Article #7: Heat Exhaustion
How to recognize it, treat it and prevent it.
As its name implies, Heat Exhaustion occurs when your body gets too hot. The brain controls the body's core temperature. Normally, the body cools itself by sweating. But if you are exposed to high temperatures for a long time (working outdoors in the summer) and don't replace your fluids, your temperature-regulation system is overwhelmed and heat exhaustion occurs. Untreated, this can progress to heat stroke, a life-threatening condition.
Know the warning signs:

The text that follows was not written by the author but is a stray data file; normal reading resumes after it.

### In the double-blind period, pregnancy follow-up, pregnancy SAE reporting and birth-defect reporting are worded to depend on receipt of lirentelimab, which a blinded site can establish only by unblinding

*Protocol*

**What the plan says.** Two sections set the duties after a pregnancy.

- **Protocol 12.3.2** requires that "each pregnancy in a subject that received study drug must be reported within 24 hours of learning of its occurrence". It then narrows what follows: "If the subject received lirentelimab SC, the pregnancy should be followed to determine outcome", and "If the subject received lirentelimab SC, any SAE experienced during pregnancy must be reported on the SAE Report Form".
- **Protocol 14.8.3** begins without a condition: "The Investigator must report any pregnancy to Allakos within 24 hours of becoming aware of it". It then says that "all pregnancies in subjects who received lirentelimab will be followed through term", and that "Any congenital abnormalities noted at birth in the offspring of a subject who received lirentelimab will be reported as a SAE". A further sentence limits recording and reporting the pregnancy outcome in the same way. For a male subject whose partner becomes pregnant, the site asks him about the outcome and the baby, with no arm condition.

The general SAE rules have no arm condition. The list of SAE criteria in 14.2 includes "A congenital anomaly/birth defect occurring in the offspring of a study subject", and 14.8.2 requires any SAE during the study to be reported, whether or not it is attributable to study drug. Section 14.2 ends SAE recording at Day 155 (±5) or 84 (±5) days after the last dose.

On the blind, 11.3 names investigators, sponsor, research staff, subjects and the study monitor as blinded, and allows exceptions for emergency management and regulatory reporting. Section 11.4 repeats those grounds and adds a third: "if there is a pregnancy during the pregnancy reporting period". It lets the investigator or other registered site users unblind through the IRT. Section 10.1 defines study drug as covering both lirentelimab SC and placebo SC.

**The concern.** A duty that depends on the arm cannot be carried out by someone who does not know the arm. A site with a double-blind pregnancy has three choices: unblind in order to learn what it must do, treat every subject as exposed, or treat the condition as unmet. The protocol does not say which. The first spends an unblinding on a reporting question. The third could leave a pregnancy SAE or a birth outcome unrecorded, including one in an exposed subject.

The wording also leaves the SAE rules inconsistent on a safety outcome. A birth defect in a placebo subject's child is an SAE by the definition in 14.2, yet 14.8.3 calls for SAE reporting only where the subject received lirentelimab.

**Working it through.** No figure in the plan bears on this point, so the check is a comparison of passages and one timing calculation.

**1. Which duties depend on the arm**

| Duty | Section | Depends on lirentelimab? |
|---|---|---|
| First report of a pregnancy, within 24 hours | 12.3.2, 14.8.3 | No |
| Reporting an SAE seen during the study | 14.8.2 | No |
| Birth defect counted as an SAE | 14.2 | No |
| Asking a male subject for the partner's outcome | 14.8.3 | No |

Immediate treatment makes the difference.
- Heavy sweating
- Pale and clammy skin
- Rapid heart rate
- Mild temperature elevations (If temp rises to greater than 103 or if coma/seizure occurs heat stroke may have developed. Call 911 immediately.)
Fortunately, the primary treatment of heat exhaustion is easy: rest in a cool environment and drink cool fluids. Water or sport drinks containing electrolytes usually are enough to reverse dehydration. Also spray your self down with water or immerse yourself in a cool bath. And loosen your clothing.
Heat exhaustion is preventable.
If you anticipate being out in warm weather for long periods of physical activity, be sure to drink plenty of fluids before, during and after your activity. Wear light and loose fitting clothing. Avoid alcohol, and limit caffeine and sugar. And give yourself adequate break time.
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